Whenever I tell people for the first time that I’m a Hypnotherapist, after the inevitable round of “Look into my eyes….. you’re back in the room!” jokes, I’m usually asked something like “Can you really make me cluck like a chicken?”. My usual answer is “only if you want to!” So….. do you want to cluck like a chicken? There are lots of myths about Hypnosis and Hypnotherapy, below I hope to bust, explain or clarify some of them:
Myth number 1: ‘Hypnotists can control my mind’
The answer to this is quite simply that they can’t. The best hypnotist in the world (yes, even Derren Brown) cannot control your mind or make you do something you do not wish to do. Only you can control your own mind. If you do something whilst in a hypnotic trance, it is because you want to do it. A good hypnotist can make suggestions in such a way that you may follow them almost unconsciously, but if you really don’t want to do something, you won’t – simple as that. So, yes, the guy on stage clucking like a chicken – he’s doing it because he wants to!
Myth number 2: ‘I won’t remember anything that happens during hypnosis’
Whilst it’s true that some people do go into deep trance through hypnosis, for most people it feels like a lovely, relaxing, daydreaming sort of feeling. You are fully aware at all times, even if you may feel very sleepy. For example, if something were to happen that needed your immediate attention, you would be able to become alert straight away. You may not remember every word the hypnotherapist says to you during a hypnosis session, but your subconscious will be taking in everything it needs (and wants) to.
Myth number 3: ‘Stage hypnosis is just an act and their ‘victims’ are really stooges’
I suspect that some stage hypnotists may use stooges. But I prefer to believe that most do not. Stage hypnotists are very skilled, but their talents are different to those of the clinical hypnotherapist. The stage hypnotist’s main skill is in selecting the right person to work with. You may have noticed a stage hypnotist taking the audience through various ‘tests’, then selecting a few members and eventually whittling them down to one person. This is a process of selecting the person who is most suggestible, most obedient and therefore most likely to do the hypnotist’s bidding on stage. The hypnotist will reject anyone who appears to be resistant, unwilling or sceptical. Even Derren Brown goes through this process, though sometimes he does it off camera. Stage hypnotist are very good at picking the best person to work with, and once they have, their talents appear all the more amazing.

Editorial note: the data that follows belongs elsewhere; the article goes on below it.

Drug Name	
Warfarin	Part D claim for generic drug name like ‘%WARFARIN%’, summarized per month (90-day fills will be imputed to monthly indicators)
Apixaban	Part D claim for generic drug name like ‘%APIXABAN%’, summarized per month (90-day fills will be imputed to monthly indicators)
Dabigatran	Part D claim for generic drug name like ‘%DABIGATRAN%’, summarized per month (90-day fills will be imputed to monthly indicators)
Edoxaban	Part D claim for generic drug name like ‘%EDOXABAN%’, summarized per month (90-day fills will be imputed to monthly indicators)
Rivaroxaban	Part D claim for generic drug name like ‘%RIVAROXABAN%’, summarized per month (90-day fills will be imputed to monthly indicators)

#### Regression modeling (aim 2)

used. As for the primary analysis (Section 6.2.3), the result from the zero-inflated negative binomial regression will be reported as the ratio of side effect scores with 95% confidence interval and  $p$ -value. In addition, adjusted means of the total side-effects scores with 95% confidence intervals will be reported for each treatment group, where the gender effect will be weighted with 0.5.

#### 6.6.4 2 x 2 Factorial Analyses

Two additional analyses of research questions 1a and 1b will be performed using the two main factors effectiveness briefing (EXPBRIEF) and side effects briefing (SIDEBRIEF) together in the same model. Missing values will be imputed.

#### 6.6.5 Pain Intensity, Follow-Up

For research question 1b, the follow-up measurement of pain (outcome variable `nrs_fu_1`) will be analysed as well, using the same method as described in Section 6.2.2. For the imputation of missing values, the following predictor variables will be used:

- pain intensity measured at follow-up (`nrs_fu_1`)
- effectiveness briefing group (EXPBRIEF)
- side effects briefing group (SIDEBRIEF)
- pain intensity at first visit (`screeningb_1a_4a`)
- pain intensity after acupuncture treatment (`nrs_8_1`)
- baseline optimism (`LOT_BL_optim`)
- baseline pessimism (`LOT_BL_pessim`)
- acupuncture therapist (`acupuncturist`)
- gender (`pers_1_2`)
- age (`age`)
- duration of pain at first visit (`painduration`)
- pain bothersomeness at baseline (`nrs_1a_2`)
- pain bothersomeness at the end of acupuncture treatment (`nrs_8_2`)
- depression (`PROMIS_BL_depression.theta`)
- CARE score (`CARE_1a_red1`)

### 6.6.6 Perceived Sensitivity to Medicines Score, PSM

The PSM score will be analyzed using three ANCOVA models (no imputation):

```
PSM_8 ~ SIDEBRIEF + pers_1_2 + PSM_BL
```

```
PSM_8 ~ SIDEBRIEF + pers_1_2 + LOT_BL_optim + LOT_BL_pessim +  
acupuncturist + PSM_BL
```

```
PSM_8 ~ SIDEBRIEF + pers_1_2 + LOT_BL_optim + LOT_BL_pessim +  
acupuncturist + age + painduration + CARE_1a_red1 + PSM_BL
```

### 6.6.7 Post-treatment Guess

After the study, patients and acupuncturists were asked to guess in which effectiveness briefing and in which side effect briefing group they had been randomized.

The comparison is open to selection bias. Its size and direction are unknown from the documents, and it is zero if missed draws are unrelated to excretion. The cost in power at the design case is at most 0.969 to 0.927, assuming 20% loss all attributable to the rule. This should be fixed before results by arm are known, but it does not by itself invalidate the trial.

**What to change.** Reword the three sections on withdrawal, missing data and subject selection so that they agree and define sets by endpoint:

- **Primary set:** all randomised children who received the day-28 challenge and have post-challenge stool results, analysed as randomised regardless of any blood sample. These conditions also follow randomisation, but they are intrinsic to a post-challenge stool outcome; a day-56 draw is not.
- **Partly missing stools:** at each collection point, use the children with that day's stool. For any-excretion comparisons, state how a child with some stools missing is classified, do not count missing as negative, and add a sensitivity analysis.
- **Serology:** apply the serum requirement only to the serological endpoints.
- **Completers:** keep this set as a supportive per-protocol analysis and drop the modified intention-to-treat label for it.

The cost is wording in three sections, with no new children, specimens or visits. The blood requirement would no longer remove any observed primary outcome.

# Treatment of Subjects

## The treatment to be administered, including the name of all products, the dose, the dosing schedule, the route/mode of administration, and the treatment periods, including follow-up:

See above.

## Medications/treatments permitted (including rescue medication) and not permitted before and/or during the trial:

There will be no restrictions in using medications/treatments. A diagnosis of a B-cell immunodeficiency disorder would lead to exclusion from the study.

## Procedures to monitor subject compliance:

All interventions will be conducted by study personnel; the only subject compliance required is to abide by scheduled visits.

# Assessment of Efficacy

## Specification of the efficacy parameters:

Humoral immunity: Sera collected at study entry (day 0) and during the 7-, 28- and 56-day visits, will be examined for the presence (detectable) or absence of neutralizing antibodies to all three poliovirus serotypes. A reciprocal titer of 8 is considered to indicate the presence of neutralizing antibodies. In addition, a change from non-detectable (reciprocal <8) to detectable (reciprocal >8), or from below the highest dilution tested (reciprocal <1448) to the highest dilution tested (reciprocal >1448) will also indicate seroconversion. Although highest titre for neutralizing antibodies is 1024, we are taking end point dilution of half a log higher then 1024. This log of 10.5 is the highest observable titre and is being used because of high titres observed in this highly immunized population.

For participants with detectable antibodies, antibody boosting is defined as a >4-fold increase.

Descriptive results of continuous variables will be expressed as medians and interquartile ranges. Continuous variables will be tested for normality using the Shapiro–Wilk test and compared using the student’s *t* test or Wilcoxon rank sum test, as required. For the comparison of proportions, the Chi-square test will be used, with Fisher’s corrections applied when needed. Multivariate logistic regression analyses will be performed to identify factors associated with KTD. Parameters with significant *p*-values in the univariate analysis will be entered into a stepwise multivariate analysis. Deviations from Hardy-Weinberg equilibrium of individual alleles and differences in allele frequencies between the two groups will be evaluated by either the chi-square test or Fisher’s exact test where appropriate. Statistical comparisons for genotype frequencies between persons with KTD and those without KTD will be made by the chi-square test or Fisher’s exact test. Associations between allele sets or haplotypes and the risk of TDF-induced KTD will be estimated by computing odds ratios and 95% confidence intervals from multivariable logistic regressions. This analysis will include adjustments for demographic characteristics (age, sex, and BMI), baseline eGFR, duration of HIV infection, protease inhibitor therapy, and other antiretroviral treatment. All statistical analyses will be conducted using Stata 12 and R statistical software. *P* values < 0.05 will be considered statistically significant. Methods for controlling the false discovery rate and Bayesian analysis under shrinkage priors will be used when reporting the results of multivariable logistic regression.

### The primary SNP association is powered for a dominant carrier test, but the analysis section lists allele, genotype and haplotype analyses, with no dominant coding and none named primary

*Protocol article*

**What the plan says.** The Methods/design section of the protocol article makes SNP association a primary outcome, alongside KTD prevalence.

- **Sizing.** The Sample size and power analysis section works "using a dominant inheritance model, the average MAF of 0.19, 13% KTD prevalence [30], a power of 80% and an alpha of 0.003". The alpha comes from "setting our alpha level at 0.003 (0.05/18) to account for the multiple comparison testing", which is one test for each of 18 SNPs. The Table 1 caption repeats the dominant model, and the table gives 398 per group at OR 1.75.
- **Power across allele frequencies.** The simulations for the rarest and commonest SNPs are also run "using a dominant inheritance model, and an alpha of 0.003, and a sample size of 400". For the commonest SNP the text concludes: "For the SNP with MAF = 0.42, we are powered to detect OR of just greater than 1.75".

Myth number 4: ‘There’s no science behind Hypnosis, it’s just hocus pocus’
Hypnosis, or trance, is actually a very natural state that we drift in and out of several times a day. The periods just before sleeping and on first waking up are trance-like states. Any meditative or engrossing activities, such as driving or watching television, can also invoke the trance state. At these times the frequency of our brain waves slows down from Beta (15-40 cycles per second) to Alpha (9 to 14 cycles per second) and then Theta (5 – 8 cycles per second). Research has shown that an alert (Beta) brain can slow down into Theta mode very quickly with the use of hypnosis. When in the Theta state of mental relaxation, the brain is actually able to think more freely and creatively and ideas or information can emerge from the subconscious more easily. This is what makes hypnosis so effective. It is a very positive mental state and therefore very healthy and beneficial.
Myth number 5: ‘Not everyone can be hypnotised’
This is true to an extent. Some people resist hypnosis or are not able to become relaxed enough to fully enjoy the experience. The good news is that this can be worked on, and a good hypnotherapist will be able to help even the most ‘resistant’ person to experience and enjoy hypnosis. The key to making the most of a hypnosis session is to relax as much as possible and, most importantly, not to make any effort whatsoever. The process will happen all by itself if you stop worrying about ‘doing it right’ and just allow it to happen. Also remember that everyone experiences hypnosis differently, so there is no right way or wrong way to feel. Some people report feeling sleepy, others just more relaxed; some people say it feels like daydreaming; some say they feel tingly; some people feel warmer, others cooler; some people can visualise bright colours….everyone experiences hypnosis in their own way. Just enjoy it!
Myth number 6: ‘Only medical professionals should carry out hypnotherapy‘
This is not the case. Many of the world’s most successful hypnotherapists have not been medically trained, some of them have even trained medical professionals themselves. Whilst it is important to find a suitably qualified and experienced hypnotherapist, it is not necessary to look for one who is also medically trained. In the UK I recommend that you look for a hypnotherapist who is registered with the Complementary & Natural Healthcare Council – CNHC – which is the UK regulator of the complementary healthcare sector. Hypnotherapy training does cover important medical information, and a good hypnotherapist will be knowledgeable about most medical conditions and treatments; they will also know when it is advisable to refer a client to a doctor. Many hypnotherapists – such as myself – have also trained in related areas such as counselling and psychotherapy. It is important to check your hypnotherapist’s credentials and to ask about them if you are unsure. The skills of a good hypnotists are not exclusive to medical professionals. Though, happily, the medical profession is becoming more aware of the benefits and uses of hypnosis and hypnotherapy.
I hope this has busted some of the myths you may have heard about hypnotherapy. Please feel free to email me with any other questions and I will happily post my answers here.